Project gets funding for invisible markers to improve plastics recycling quality

By: 
February 24, 2016

Funding has been granted to a consortium from government innovations agency Innovate UK to identify new luminescent materials that can be applied invisibly to labels on plastics packaging, providing a low-cost sorting option for recyclables.

The project, Plastic Packaging Recycling using Intelligent Separation technologies for Materials (PRISM), has received £772,000 (US $1 million) of funding for over two years. Part of the funding is has also been provided by the Engineering and Physical Sciences Research Council.

The PRISM venture will create fluorescent materials from novel metal oxides as well as converting reprocessed powders from recycled fluorescent lamps into suitable fluorescent materials.

The fluorescent marking technology is one of the most important developments in sorting in decades, according to recycling consultancy and lead partner in the project Nextek, a plastic recycling consultancy.

"This could be the equivalent of an invisible barcode for plastics recycling. It is a significant step forward in the sub-categorization of plastics which are sorted automatically at high speed,” said Edward Kosior, Managing Director of Nextek. “It enables new initiatives from brand-owners eager to recover their packaging as part of the circular economy. Of course, it also provides a massive impetus for new businesses in the recycling sector."

UK waste and resources charity Wrap partnered with Nextek to conduct the first phase that centered on the identification and separation trials, achieving 98% yield and 95% purity. The second phase is still underway and is looking at further optimization of the system, including new fluorescent compounds, how they react through the supply chain and if the markers get completely damaged after reprocessing.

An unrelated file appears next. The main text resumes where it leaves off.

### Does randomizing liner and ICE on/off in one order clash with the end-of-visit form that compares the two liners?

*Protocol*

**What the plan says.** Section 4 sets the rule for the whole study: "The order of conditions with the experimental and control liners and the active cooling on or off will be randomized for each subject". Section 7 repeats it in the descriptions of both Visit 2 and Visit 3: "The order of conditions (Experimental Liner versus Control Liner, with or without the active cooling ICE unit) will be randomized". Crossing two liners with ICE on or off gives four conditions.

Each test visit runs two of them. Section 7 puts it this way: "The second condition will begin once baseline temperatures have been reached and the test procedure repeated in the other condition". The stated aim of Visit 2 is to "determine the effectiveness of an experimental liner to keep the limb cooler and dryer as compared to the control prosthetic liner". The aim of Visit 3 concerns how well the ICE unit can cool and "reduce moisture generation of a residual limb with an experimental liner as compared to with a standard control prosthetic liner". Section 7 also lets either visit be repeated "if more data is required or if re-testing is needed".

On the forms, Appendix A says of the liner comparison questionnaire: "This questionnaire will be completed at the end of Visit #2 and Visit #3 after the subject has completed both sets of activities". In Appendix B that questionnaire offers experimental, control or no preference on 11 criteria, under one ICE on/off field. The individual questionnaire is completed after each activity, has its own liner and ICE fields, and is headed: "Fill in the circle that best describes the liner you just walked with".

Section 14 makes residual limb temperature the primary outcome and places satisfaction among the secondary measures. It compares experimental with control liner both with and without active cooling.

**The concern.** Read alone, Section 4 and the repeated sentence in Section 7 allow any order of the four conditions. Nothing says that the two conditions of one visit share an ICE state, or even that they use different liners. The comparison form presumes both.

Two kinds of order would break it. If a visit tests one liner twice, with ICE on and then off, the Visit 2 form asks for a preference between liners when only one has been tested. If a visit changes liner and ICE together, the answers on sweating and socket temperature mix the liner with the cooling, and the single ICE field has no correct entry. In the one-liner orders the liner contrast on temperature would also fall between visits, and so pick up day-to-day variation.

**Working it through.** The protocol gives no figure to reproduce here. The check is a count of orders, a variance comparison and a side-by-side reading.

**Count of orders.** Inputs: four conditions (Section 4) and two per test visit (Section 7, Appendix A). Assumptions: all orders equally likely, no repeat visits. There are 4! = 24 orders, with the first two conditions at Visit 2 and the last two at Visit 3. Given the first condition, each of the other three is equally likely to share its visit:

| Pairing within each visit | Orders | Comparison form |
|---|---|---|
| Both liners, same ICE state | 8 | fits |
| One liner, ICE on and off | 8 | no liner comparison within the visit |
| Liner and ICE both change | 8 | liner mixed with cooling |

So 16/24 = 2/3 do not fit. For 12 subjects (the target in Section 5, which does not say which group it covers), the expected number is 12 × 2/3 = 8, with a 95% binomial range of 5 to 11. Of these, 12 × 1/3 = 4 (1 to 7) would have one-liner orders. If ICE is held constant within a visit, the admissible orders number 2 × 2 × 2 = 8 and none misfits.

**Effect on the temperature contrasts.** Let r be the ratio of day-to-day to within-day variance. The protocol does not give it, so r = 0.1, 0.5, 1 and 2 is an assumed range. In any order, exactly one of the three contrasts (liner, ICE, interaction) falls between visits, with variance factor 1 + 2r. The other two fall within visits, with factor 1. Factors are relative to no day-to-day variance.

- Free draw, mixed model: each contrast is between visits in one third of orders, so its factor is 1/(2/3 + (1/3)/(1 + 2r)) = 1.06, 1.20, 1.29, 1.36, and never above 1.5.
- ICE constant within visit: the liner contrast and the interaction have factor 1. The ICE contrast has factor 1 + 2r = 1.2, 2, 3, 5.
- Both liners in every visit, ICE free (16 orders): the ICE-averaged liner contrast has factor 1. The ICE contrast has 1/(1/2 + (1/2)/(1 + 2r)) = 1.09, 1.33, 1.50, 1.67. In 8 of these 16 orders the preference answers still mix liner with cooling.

The project group said in a statement that the fluorescent label sorting system is designed to be integrated with the current near infra-red (NIR)-based sorting systems used in materials recovery facilities. While NIR retains its important role in identifying the different polymers, this system would be triggered by an ultraviolet (UV) light source that is detected in the visible spectrum. This is within the capacity of many modern automatic sorting units.

“The UV light adds an additional, high-value layer of sorting. PRISM technology captures the unique code created by the normally invisible application-specific luminescent compounds in the label. This will allow, for instance, food-grade polymers to be distinguished from non-food-grade, black plastics to be identified and full-length shrink-sleeves to be tagged according to the underlying plastic. Brand-owners could even establish closed-loop collection of specific packaging formats.”

Wrap's Packaging Program Area Manager, Claire Shrewsbury, said: "The new technology could help boost recycling plant yields, and UK plastics recycling as a whole, with more efficient ways of sorting materials such as polypropylene  packaging, high density polyethylene milk bottles and sleeved polyethylene terephthalate."

Professor Rafi Ahmad, formerly of Cranfield University but now working with Nextek, first researched fluorescent markers in the 1970s. He said: "With UK recycling targets for plastics set to rise by 2017, the country needs to do much more to optimize collection and sorting. With the PRISM technology, different combinations of a limited number of fluorescent pigments used on labels, open up cost-effective routes to high-grade sorting."

PRISM partners estimate that fluorescent inks would only add a minimal cost to the labels. The concept of fluorescent markers could also be applied to the different plastics in the Waste Electrical and Electronic Equipment and automotive recycling streams. In fact, plastics might not be the only recyclable materials to benefit from the technology.

The PRISM project includes Nextek (Project Lead), Brunel University London, Tomra Sorting, CCL Label, Mirage Inks, Wwrap, Evolve Polymers, Johnson Matthey and Enlightened Lamp Recycling (ELR).

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